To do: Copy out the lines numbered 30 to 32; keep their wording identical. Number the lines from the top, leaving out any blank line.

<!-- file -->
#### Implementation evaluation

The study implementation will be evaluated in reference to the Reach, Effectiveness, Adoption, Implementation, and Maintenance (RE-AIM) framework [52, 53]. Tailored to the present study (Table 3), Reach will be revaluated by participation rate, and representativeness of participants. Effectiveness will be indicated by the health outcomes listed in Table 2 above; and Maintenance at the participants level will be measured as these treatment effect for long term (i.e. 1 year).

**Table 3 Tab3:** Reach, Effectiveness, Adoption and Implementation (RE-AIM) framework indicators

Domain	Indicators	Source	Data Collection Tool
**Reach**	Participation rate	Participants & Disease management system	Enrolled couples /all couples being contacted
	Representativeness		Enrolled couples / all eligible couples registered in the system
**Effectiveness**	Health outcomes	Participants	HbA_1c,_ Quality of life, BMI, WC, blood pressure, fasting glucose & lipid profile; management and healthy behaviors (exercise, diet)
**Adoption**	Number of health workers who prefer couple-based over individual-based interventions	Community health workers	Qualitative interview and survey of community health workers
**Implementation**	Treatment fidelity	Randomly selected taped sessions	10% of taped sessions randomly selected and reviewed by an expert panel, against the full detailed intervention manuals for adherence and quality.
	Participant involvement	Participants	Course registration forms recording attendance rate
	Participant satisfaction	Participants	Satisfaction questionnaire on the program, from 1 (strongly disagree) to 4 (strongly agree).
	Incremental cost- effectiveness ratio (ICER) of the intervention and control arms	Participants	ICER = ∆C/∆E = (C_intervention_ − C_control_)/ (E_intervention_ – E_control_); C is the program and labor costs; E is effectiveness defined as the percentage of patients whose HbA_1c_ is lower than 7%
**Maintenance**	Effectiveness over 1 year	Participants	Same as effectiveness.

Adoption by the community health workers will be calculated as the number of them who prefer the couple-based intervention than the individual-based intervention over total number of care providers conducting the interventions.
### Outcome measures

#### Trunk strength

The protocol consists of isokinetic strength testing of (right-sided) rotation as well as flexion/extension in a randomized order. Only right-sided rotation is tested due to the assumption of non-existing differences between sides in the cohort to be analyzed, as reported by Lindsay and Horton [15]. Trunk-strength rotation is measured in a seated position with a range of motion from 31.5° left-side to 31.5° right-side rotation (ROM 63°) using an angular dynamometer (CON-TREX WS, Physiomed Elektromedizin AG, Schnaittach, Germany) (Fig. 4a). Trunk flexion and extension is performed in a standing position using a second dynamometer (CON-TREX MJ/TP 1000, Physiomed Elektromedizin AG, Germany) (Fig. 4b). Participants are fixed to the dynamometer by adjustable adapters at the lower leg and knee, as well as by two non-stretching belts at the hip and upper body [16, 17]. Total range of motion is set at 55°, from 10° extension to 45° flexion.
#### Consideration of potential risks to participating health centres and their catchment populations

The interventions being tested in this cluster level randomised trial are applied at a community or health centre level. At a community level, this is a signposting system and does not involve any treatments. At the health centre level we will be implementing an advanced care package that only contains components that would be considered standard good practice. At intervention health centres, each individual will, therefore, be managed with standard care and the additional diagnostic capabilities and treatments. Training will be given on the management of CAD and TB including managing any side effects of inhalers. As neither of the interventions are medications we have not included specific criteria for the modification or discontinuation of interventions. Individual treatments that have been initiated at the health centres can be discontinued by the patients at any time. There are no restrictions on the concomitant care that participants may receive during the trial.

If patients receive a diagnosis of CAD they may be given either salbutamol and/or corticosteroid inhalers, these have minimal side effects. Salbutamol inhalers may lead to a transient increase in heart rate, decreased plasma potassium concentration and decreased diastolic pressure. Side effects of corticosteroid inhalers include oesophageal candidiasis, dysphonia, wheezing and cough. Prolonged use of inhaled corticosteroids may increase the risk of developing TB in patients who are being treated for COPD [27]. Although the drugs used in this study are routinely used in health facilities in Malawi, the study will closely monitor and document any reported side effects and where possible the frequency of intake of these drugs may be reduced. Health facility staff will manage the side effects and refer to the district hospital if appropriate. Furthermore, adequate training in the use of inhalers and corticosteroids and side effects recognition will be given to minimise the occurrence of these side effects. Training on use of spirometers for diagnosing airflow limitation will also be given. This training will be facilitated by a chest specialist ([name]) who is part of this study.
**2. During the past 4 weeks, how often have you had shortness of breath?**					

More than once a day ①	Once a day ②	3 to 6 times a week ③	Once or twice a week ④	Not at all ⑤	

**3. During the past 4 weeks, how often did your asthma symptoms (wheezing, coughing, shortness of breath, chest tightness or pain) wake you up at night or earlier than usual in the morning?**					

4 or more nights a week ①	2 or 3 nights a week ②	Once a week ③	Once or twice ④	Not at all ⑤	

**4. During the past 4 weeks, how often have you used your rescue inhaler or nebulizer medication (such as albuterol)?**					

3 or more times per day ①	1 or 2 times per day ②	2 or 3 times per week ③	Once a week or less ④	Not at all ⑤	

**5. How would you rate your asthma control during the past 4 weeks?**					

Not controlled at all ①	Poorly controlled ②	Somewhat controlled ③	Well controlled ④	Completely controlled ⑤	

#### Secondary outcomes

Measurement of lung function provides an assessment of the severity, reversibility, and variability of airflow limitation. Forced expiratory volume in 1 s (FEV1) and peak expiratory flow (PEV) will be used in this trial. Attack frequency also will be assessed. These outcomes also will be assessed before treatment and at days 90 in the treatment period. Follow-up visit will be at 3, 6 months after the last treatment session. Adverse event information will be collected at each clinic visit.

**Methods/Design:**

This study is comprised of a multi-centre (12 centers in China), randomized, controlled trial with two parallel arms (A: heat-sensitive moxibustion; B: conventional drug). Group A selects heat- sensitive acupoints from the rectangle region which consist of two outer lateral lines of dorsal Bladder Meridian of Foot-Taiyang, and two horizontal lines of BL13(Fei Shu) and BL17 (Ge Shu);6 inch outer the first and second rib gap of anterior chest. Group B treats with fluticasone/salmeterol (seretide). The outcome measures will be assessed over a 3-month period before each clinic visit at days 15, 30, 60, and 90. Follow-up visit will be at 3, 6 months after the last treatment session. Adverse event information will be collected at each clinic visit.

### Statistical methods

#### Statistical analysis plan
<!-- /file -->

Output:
Measurement of lung function provides an assessment of the severity, reversibility, and variability of airflow limitation. Forced expiratory volume in 1 s (FEV1) and peak expiratory flow (PEV) will be used in this trial. Attack frequency also will be assessed. These outcomes also will be assessed before treatment and at days 90 in the treatment period. Follow-up visit will be at 3, 6 months after the last treatment session. Adverse event information will be collected at each clinic visit.

**Methods/Design:**

This study is comprised of a multi-centre (12 centers in China), randomized, controlled trial with two parallel arms (A: heat-sensitive moxibustion; B: conventional drug). Group A selects heat- sensitive acupoints from the rectangle region which consist of two outer lateral lines of dorsal Bladder Meridian of Foot-Taiyang, and two horizontal lines of BL13(Fei Shu) and BL17 (Ge Shu);6 inch outer the first and second rib gap of anterior chest. Group B treats with fluticasone/salmeterol (seretide). The outcome measures will be assessed over a 3-month period before each clinic visit at days 15, 30, 60, and 90. Follow-up visit will be at 3, 6 months after the last treatment session. Adverse event information will be collected at each clinic visit.